Welcome to the final installment of the blackletter tutorial series! If you haven’t read any prior parts of this series, I would definitely recommend checking out the following posts:

We’ve come a long way in this tutorial series. I hope you’ve followed along and learned a lot. But most importantly, I hope you’ve been having fun! If you have been following along, you’re probably still getting a feel for the textura blackletter alphabet and becoming more comfortable with writing words and sentences.

If this is something you’re excited about, you might also be wondering where you can take it next. Good news — this is just the beginning!

In this post, we’ll take our skills a step further by learning about letter variations. Broadening your horizons in this realm will allow you to begin exploring different styles of blackletter.

Different Stroke Combinations

In the previous posts, we explored a variety of strokes in depth. These strokes are fundamental building blocks of the blackletter alphabet.

Using certain stroke combinations, we’ve learned a single way to create each letter. However, these specific combinations are only one of many ways to create any given letter.

Variations of blackletter stroke combinations

This image depicts the same letter drawn several different ways using different combinations of fundamental strokes that we’re already familiar with. There isn’t a single right way to create a letterform. That’s the beauty of blackletter. I found this to be overwhelming at first, but consider it a freedom. Once you understand the fundamentals, there aren’t many rules you need to adhere to.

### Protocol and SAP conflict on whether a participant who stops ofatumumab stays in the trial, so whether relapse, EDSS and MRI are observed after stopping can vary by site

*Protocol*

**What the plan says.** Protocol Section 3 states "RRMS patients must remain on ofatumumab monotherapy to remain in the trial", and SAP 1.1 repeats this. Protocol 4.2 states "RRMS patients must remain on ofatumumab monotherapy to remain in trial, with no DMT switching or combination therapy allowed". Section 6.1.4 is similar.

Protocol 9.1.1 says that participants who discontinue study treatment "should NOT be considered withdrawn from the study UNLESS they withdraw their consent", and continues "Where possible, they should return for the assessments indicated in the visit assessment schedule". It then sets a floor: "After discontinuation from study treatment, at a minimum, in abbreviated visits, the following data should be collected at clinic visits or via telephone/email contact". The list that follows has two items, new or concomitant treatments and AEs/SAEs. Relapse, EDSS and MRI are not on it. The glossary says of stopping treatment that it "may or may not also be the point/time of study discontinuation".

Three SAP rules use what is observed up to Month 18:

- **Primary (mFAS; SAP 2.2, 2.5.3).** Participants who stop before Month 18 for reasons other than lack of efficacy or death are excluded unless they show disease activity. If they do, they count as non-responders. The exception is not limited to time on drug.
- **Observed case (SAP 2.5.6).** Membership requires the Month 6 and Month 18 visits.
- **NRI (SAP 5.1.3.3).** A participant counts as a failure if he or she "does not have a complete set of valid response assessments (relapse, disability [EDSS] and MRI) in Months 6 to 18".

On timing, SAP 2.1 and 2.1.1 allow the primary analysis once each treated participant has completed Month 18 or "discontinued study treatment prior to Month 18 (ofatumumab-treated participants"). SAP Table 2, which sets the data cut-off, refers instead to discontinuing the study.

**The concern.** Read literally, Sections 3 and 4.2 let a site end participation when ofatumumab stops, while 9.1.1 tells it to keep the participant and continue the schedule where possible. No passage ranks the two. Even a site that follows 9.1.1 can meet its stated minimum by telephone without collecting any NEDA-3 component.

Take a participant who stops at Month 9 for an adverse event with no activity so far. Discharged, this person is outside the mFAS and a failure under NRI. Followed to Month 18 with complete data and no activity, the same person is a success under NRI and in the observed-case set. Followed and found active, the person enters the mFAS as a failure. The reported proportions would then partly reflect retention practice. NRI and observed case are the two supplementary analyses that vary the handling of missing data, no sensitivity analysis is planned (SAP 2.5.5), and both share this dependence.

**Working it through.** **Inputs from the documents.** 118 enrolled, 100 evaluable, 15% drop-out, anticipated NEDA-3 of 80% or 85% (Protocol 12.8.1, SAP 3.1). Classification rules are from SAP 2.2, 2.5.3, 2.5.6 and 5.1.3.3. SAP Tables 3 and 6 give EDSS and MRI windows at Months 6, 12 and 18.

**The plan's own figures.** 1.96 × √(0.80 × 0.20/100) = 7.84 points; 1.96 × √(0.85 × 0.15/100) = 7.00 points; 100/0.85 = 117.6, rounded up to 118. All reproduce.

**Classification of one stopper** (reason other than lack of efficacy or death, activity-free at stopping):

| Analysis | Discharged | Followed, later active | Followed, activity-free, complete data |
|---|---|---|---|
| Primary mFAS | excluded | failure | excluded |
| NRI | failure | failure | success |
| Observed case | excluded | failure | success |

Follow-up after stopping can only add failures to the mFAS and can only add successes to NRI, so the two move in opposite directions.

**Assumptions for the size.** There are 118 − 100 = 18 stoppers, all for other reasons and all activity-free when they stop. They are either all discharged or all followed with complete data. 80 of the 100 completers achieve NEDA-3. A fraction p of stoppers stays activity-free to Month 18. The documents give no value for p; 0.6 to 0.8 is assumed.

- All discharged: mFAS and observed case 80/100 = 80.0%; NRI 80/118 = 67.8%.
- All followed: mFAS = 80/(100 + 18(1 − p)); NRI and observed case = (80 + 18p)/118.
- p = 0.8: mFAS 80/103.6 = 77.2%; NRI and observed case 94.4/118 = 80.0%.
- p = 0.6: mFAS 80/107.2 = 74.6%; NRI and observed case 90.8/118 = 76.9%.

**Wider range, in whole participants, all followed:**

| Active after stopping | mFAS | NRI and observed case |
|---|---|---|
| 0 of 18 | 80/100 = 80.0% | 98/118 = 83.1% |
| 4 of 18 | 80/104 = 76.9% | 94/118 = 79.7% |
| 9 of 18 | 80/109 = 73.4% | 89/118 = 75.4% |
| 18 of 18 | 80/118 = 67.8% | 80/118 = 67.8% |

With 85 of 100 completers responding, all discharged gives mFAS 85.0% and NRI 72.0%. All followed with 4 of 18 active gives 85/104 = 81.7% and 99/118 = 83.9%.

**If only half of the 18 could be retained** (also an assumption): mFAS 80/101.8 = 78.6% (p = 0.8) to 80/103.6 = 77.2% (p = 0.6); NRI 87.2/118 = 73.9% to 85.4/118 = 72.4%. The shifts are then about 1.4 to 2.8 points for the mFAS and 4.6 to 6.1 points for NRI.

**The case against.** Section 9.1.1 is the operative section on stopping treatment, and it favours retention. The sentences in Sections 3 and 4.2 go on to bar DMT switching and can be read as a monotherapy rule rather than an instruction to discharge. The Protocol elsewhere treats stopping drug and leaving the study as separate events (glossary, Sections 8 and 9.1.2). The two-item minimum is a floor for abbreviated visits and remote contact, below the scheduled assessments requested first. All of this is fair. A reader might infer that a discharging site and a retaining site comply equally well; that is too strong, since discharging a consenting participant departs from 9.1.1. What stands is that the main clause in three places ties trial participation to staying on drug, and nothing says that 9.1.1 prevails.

The key takeaway here is that you don’t have to make your letters look like a font. Of course, it’s a great way to learn and you shouldn’t stray too far from uniformity, but there is certainly creative wiggle room. Experiment with different combinations of strokes to see what you come up with. After all, different strokes for different folks. See what I did there?

But really, just get comfortable learning the strokes in isolation. You don’t need to be able to draw every single combination right off the bat. But you will broaden your skills at a quicker pace if you’re comfortable with a variety of strokes. And with a little practice, you’ll be able to build tons of letterform variations.

Exploring New Styles

It might not feel like it, but you are more than ready to begin practicing different styles of blackletter. Remember in the first post of this series when we took a look at the different categories of blackletter?

Blackletter variations from Wikipedia

Variations of blackletter. Image credit: Wikipedia.

Take a look one more time. If you’ve been following along, all of the strokes that make up these letterforms should look pretty familiar. Sure, there might be some slight differences in some of the angles and curves, but that’s about it. You’re already familiar with how the core fundamentals work. You know how to manipulate the pen to achieve different line widths.

You’re no longer a beginner. The next step is to explore and advance. Don’t let all of the styles intimidate you, just start exploring. The more you study these styles, the more similarities you’ll discover. Once you’re ready to move on from textura, the fraktur style of blackletter is a great next step:

Blackletter variations from Wikipedia

Fraktur alphabet. Image taken from luc.devroye.org.

As you practice, you will continually develop a keen sense awareness of blackletter in your everyday surroundings. Pay attention. Take pictures and study the strokes. Try recreating them on your own. Inspiration is everywhere. Take advantage!

Here are a couple of my favorite modern-day blackletter artists:

Wrapping up

I hope this was as fun for you as it was for me. Go forth and create. I’d love to see your progress. If you have any questions or suggestions, I would love to hear your thoughts, so please don’t be afraid to reach out to me. Talk to you soon!